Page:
Though in the back of my mind I knew that there was huge production cost, human labor, and environmental destruction that went into all of the electronic gadgets I owned, I did not realize to what extent. I never really thought about it deeply; but it is also true that it is not advertised openly, as is the case with most production lines. I was generally aware of the unequal distribution of wealth and danger to life across the spectrum of people involved (miners vs Jeff Bezos), but I had never properly given thought to where exactly these rare minerals and metals that make up our electronics originate from.

“Your smart-phone runs on the tears and breast milk of a volcano. This landscape is connected to everywhere on the planet via the phones in our pockets; linked to each of us by invisible threads of commerce, science, politics and power.” Write Liam Young and Kate Davies. I was struck at the poignancy of this statement. There were legends built on the landscape of the Salar de Uyuni; even now, it is a destination for backpackers of South America because of its beauty. And through the excavation of it for lithium for electronics, we contribute to its destruction and monetization.

I read a bit more about the Salar in this paper by Clark and Wallis et al, 2017 (https://sci-hub.se/https://onlinelibrary.wiley.com/doi/pdf/10.1111/gto.12186). It states the salar is a potential major source of lithium and contains 50–70 percent of the world’s reserves according to the USGS, and details the legends surrounding the formation of it. It also details how one can detect the rate and effects of climate change by looking at the rock formations surrounding the salar.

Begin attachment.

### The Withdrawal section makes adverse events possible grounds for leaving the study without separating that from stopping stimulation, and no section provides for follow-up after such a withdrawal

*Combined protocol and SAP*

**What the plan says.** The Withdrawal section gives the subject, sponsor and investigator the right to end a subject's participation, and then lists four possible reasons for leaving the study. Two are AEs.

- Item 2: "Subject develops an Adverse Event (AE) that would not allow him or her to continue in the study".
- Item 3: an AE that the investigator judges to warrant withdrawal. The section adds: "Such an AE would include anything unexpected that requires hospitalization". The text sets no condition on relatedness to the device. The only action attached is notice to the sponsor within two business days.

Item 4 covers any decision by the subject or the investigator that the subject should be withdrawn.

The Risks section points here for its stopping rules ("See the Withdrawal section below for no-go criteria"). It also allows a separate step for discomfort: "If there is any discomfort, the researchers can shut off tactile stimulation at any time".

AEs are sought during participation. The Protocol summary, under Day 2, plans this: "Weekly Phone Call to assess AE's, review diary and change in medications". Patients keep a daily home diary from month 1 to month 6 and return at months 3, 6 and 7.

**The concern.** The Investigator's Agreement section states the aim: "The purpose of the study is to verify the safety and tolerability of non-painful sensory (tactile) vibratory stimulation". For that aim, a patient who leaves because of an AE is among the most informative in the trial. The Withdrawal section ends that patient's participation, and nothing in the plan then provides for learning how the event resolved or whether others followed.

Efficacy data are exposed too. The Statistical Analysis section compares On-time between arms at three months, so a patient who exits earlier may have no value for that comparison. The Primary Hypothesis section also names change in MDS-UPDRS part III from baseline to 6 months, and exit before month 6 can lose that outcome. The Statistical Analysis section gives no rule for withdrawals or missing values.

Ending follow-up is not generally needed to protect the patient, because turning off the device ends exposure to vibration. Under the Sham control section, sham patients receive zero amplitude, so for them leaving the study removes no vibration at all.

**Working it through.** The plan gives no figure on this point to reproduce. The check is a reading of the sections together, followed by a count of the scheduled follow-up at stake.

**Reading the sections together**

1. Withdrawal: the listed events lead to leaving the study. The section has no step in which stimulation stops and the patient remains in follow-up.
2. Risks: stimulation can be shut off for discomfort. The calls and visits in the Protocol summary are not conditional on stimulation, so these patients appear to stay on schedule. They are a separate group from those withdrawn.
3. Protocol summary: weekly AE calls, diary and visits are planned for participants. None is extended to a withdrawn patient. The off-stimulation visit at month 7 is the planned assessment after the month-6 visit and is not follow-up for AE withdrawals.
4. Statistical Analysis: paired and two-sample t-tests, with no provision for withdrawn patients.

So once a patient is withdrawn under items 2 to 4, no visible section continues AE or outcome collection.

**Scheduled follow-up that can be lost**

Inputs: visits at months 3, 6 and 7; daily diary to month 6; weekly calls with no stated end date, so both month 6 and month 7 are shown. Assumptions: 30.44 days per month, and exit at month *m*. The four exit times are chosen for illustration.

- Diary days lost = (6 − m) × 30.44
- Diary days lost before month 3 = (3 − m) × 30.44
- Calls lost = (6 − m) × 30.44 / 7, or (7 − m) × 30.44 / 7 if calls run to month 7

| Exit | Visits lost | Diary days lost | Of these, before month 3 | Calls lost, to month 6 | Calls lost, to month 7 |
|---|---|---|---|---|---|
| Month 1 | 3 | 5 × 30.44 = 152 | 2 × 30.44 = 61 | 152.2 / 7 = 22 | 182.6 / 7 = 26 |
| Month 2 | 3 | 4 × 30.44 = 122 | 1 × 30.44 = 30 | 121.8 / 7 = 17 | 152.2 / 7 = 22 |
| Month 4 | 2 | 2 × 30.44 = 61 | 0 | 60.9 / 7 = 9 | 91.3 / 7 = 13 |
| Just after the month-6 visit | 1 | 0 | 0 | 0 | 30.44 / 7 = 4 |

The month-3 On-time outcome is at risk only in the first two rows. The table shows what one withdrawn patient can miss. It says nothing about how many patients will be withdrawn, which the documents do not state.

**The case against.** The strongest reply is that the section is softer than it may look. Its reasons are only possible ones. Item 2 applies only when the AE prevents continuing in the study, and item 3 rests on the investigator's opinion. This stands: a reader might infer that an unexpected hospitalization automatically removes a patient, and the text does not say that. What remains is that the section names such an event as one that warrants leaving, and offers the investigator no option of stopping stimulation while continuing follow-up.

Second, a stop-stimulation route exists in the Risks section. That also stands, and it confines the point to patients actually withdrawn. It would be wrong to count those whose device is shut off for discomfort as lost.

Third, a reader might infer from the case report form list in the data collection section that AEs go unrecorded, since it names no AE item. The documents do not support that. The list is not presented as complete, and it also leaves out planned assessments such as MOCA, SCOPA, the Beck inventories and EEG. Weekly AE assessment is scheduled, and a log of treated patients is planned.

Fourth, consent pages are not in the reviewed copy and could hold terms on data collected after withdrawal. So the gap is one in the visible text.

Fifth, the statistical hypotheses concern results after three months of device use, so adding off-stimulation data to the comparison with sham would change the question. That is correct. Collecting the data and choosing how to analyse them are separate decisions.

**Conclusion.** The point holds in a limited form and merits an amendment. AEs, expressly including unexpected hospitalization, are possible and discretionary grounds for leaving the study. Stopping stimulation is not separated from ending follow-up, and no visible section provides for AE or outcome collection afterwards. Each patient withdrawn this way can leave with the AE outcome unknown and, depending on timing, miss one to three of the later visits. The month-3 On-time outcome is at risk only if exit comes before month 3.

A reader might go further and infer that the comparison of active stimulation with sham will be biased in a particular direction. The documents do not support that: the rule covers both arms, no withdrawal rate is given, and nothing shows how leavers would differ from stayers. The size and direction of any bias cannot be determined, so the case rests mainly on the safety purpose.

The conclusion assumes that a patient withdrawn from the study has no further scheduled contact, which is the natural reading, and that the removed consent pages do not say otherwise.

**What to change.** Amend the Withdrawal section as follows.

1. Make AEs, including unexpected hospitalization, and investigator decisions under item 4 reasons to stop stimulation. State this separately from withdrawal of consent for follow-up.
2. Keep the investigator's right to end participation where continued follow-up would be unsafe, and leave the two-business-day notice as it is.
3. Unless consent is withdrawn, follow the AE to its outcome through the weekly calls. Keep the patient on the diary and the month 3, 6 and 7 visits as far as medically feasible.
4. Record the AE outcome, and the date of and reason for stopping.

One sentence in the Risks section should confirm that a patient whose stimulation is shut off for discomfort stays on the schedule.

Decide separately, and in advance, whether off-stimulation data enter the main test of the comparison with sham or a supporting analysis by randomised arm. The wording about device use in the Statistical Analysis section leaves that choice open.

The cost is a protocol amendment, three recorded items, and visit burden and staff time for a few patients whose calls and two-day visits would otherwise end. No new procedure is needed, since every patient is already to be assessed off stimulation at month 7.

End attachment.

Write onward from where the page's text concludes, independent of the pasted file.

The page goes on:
Kiril Traykov

Anatomy of an AI System +The false monopoly: China and the rare earths trade

               This article is articulating the point that artificial intelligence is just like any other consumer goods product and there is a long and unjust supply chain to deliver it to us. Based on the author’s descriptions, we can divide artificial intelligence into 2 groups: devices and platforms. The former have the typical supply chain structure in which “rare Earth materials” are excavated, sold, and installed in AI creations following a manufacturing process. This is not different than any other consumer-goods products, such as jeans. The latter, however, is trickier to comprehend because platforms and tools remain mostly conceptual to us and not directly visible as they rest on the cloud in most cases. Yet, even for them, that there are energy emission costs and programmer sweatshops that could be traced and these deleterious practices are questing the ethical aspect of building AI.  

               Overall, the process of creating AI is no different than the many-times-blogged-about unfair supply chains for other consumer products. However, the difference with AI is that the profit pool is vastly untapped at the top for the people holding the production rights of AI. This is because AI could be infinite, in the cloud, never to run out of power, unlike natural materials, which will eventually reach their capacity. In that way, my opinion about this essay is that it sounds a little sinister, attempting to create an apocalyptic vibe using carefully-picked examples and the feeling of the unknown (of the future). Human systems have adapted in the past to structural changes and will do so again. The paradigms for wealth, opportunity, and knowledge creation will shift, but they will not do so overnight and the next generation of humans (Gen Z and after) will have enough time to adapt. So the attempt of the essay to instill fear is rather unfounded, in my view.